Word-A-Week in Indo-European
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Today's Word: *wed- / *wod-, *wad-r-
Translation:  wet, water
Related to: Greek udwr (water)
  Latin unda (a wave) - a nasal consonant infixed in Latin
  Common Celtic *ud-s-kio- (water) - the suffixed zero-grade of the word *ved-; 
> Old Irish usce - -d- was completely lost;  Irish uisce, Scottish uisge
  Common Germanic *wadar (water) - *-d- soon became *-t- according to common Germanic shifts; 
> Gothic wató, Old English w[ae]ter, Old Norse vatn, Old Frankish weter, Old Swedish watar, Old High German wazzar
  Hittite wetenas' (water), watar (gen.sg. of water) - mutations in nom. sg.
  Sanskrit udan (water)
Thracian utus (a river); 
> Albanian uj (water) - a simple stem with a mutated *-d-
Phrygian vedu- (water), Armenian get (a river) - we do not know the exact ties but they are related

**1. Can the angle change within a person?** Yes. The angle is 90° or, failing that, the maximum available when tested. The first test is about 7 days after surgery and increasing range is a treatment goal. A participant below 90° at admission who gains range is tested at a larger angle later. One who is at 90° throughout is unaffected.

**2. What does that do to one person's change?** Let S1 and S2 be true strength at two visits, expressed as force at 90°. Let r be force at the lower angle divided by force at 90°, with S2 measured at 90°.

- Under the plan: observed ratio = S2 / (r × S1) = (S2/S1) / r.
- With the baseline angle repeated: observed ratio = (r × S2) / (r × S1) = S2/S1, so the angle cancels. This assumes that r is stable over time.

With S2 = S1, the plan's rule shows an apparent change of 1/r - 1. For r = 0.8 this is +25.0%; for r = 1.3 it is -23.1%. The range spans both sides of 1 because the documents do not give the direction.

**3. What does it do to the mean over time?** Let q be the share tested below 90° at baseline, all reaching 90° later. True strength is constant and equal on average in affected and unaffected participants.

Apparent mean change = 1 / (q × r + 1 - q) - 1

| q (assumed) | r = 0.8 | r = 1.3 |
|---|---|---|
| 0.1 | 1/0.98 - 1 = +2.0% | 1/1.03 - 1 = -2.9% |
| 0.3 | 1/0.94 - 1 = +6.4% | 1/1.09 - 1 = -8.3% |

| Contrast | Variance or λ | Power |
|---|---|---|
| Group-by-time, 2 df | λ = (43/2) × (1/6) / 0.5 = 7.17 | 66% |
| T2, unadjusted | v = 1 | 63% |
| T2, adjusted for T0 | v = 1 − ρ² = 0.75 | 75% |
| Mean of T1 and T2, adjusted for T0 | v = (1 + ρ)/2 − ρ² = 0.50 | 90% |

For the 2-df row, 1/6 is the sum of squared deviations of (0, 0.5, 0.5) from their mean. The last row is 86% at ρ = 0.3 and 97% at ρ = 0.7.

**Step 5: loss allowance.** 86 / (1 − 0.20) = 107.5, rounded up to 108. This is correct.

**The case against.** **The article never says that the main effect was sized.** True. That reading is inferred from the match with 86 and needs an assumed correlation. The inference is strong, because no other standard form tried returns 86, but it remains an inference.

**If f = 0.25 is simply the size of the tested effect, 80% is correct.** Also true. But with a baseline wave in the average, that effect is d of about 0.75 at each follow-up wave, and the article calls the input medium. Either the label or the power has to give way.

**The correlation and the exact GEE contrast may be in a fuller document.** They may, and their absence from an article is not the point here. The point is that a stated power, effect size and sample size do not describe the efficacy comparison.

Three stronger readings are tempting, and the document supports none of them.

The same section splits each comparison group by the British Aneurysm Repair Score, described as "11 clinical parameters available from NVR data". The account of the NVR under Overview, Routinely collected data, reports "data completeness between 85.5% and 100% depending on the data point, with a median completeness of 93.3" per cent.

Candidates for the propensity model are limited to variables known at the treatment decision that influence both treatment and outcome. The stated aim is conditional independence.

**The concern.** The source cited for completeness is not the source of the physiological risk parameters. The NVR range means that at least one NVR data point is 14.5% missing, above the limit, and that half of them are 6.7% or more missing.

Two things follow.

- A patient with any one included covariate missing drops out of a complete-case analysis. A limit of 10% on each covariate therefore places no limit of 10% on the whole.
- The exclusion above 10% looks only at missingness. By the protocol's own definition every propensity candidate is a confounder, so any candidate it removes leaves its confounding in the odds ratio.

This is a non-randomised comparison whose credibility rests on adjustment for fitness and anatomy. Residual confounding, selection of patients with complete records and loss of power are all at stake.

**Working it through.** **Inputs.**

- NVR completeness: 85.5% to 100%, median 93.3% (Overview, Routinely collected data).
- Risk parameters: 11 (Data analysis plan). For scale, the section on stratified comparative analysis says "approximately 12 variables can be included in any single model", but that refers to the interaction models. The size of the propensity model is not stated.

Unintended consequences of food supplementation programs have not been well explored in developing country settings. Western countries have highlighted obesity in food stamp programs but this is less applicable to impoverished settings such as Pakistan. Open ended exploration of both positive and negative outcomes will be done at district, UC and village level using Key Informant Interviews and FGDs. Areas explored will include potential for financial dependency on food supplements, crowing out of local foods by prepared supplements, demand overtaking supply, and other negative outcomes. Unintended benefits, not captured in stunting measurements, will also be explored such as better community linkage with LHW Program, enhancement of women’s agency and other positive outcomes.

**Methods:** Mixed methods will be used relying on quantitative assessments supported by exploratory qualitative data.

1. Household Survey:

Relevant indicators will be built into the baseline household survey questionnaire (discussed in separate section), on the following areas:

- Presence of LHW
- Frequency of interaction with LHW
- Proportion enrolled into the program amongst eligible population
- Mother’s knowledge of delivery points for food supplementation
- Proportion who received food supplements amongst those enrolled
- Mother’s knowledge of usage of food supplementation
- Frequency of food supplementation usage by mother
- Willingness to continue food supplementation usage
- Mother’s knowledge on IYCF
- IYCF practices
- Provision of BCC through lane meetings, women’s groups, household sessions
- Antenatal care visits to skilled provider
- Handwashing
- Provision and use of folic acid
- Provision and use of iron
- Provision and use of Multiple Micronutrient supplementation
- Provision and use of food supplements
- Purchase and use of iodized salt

Old Baltic *vand- (water) - an infix like in Latin; maybe the Proto-vowel was nasal?; 
> Old Prussian wundan (water), Lithuanian vanduo (water), vandens (gen.sg. of water), Zhemaitian unduo
  Common Slavic *woda - *-a- became *-o- in Slavic; the word went into a-stems 
> Russian Ukrainian Belarussian Bulgarian Serbo-Croatian Slovenian Chekh Slovak Polish Sorbian woda
Notes: The noun was sooner masculine than feminine or neuter; but we still doubt even to which stems it belonged in Proto-Indo-European. Look for yourself: in Germanic it is neuter and a-stem; in Baltic it is masculine and n-stem; in Slavic it is feminine and a-stem. 
But the stem was strong enough to appear in majority of modern and ancient languages, sometimes even in several forms (stem or suffixed). The very stem meant just "something wet", but suffixes *-r-, *-n- and other made it a noun "water". 
English still keeps words water, wet, some derivatives. 
German is conservative and has preserved Wasser, the old High German form. 
French has taken another stem for "water", but preserved from the Latin for "wave" onde (f).
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